Sustainability and Circular Economy are not just a niche trend anymore. Well-known brands are using this consumer consciousness by producing so-called “green products” and by advertising their sustainability with an alleged circularity through various initiatives, like take-back programs, circular product design, as well as recycled -or biomaterials. But there is a lot that can go wrong.
From fast fashion to super-fast fashion
Most products we buy, harm our environment. Starting from food to electronics, especially the fast fashion industry has been repeatedly linked to humanitarian and environmental scandals. Digital marketing and online channels are only some factors that allowed fashion to move forward as fast as it has. But even fast fashion has been overtaken by companies that produce fashion even faster and cheaper. The speed of companies like Asos has earned them the reputation of “Super-Fast Fashion”, renewing fashion items at least once a week. This reduces the useful life of these items and keeps clients always on the lookout for new product offers.
No fashion item has experienced such hype in recent years as the sneaker. Partly because of this hype, more shoes are being produced and eventually returned or thrown away. In Germany alone, more than 380 million pairs of shoes are produced every year. To further push this hype, sports -and (super) fast-fashion brands produce their sneakers as cheaply as possible, not accounting for the environmental costs. Not only the production itself but also the number of returns and the final “recycling” represent a huge burden on our environment. Is Circular Economy and a well thought circular business model the solution here?
The massive green-washing campaigns of Nike & Co.
With the so-called “Sneaker hunt”, journalists from NDR, STRG_F, ZEIT, and Flip were able to uncover a huge green-washing scandal by showcasing the journey of returned or recycled sneakers. Many brands give themselves a green label by promising to turn old shoes into new and sustainable products. While worn-out sneakers cannot be salvaged, even unworn, spotless, and returned shoes are either resold or more commonly end up in the trash and finally getting burned. Even though, sustainability programs like “Nike Grind” promise to collect recycled materials and mold them into new products, brand-new shoes end up in the shredding center.
According to Prof. Michael Braungart, sneakers contain about 30 different components, including lots of chemicals like toxic heavy metals, halogen -and chlorine compounds. Degradation of these materials is practically impossible as shoes are never designed for recycling. All recycling offered by programs like “Nike Grind” is massive downcycling. Until now, there is no sustainable and economically viable solution to properly recycle worn-out shoes. While laws like the German “Kreislaufwirtschaftsgesetz” should prevent the destruction of virgin material, manufacturers find ways to bypass them. Of course, these consequences are not written on the price tag.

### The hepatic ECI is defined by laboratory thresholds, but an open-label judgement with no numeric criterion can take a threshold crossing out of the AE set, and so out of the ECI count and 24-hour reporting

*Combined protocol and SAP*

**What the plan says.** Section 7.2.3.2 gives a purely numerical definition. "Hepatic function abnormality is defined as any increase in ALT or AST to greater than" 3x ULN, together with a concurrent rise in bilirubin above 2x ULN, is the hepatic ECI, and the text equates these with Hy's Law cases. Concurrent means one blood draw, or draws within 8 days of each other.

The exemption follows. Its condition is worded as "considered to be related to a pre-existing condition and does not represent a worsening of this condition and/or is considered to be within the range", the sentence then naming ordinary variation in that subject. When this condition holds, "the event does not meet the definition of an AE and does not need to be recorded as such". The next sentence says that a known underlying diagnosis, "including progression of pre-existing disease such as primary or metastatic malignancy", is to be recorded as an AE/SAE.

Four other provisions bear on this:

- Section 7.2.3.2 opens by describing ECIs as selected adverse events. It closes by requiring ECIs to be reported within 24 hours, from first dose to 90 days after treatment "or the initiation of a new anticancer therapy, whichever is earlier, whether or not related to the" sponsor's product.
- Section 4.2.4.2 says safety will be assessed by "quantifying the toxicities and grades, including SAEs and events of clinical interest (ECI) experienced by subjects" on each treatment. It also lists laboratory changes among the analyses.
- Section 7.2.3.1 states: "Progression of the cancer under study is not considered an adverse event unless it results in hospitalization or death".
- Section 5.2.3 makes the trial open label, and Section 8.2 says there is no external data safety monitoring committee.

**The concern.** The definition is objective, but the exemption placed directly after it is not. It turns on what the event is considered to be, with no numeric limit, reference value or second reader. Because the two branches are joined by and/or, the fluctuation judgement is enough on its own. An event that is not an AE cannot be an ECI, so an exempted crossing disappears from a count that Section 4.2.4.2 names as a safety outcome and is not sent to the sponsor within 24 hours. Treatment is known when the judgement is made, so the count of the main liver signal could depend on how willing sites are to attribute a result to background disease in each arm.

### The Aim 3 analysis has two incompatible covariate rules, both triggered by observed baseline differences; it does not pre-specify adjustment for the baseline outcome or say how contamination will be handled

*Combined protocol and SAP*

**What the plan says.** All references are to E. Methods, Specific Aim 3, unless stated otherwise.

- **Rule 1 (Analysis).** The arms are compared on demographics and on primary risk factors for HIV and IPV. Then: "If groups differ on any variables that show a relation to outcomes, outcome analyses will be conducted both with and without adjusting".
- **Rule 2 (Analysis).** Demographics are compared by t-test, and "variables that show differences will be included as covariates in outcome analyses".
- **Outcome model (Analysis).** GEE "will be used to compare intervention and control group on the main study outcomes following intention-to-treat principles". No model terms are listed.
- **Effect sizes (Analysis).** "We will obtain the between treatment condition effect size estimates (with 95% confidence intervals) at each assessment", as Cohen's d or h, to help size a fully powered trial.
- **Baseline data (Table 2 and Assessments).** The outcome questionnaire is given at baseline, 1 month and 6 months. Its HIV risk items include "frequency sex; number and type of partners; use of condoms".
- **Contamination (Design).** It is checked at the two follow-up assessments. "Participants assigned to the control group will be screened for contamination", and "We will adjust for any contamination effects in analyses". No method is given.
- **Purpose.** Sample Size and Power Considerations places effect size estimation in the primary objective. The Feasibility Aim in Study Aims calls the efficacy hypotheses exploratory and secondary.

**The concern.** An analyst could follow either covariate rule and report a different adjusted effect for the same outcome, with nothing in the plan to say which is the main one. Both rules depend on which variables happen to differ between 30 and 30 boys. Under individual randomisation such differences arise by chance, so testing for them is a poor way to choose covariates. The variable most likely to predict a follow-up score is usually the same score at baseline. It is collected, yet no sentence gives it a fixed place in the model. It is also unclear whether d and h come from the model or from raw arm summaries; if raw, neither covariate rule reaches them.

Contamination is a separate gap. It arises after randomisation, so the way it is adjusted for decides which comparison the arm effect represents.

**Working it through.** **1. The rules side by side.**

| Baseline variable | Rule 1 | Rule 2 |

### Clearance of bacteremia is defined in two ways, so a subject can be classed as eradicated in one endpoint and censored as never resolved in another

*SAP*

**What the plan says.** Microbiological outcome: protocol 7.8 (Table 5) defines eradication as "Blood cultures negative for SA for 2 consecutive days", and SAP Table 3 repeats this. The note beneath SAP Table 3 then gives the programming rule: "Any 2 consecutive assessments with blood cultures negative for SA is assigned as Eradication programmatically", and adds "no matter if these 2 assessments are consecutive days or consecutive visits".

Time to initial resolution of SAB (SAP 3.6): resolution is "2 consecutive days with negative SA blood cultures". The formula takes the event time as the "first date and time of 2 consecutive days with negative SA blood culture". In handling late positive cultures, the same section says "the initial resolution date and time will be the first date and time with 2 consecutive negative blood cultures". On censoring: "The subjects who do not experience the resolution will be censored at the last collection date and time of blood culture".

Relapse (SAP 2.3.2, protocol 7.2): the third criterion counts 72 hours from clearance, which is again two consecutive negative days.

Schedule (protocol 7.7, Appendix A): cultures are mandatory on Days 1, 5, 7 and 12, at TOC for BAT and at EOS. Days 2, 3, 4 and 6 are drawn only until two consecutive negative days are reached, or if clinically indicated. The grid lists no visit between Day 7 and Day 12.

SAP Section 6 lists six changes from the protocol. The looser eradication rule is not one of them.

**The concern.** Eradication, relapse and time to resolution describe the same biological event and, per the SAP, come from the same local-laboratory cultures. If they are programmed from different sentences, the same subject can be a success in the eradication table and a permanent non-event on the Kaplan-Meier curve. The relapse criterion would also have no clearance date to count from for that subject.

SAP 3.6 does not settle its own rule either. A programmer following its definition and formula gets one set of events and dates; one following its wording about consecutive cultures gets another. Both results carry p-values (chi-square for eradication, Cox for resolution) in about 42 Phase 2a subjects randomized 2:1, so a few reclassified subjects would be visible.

If something goes wrong, it is our job to make it better
Murphys Law says, that “if there’s more than one possible outcome of a job or task, and one of those outcomes will result in disaster or an undesirable consequence, then somebody will do it that way.” We at DFGE say, „if something goes wrong, it is our job to make it better”. While many businesses have already started to work towards real cradle-to-cradle solutions, one can only hope that the European legislation follows by introducing laws that foster further sustainable business models.
One must admit that there is still a long way to go, so here are our tips for everyone who is trying to integrate a more sustainable approach into their shopping behavior: Buy less, choose well, make it last! If your sneakers cannot be repaired, throw them into residual waste instead of the clothing container. In the best case, shoes from the clothing container end up at a sorting plant and get burnt. In the worst-case scenario, the shoes will be transported to Africa where they undermine the local textile industry. Finally, they will also end up in the trash, this time without the necessary recycling infrastructure and as such poisoning the environment.
How DFGE can help you to move forward to Circular Economy
One thing is for sure, the struggle to find a more sustainable solution does not only concern the fashion industry. If you are a manufacturer of any kind of goods, here is how we can help. Instead of only introducing small green-conscious programs, start to rethink your business model. DFGE can support you not only by calculating the carbon footprints of your products but also by realigning your strategy towards a more sustainable future.
Detailed information on Closed-loop value chains can be found in our actual White Paper.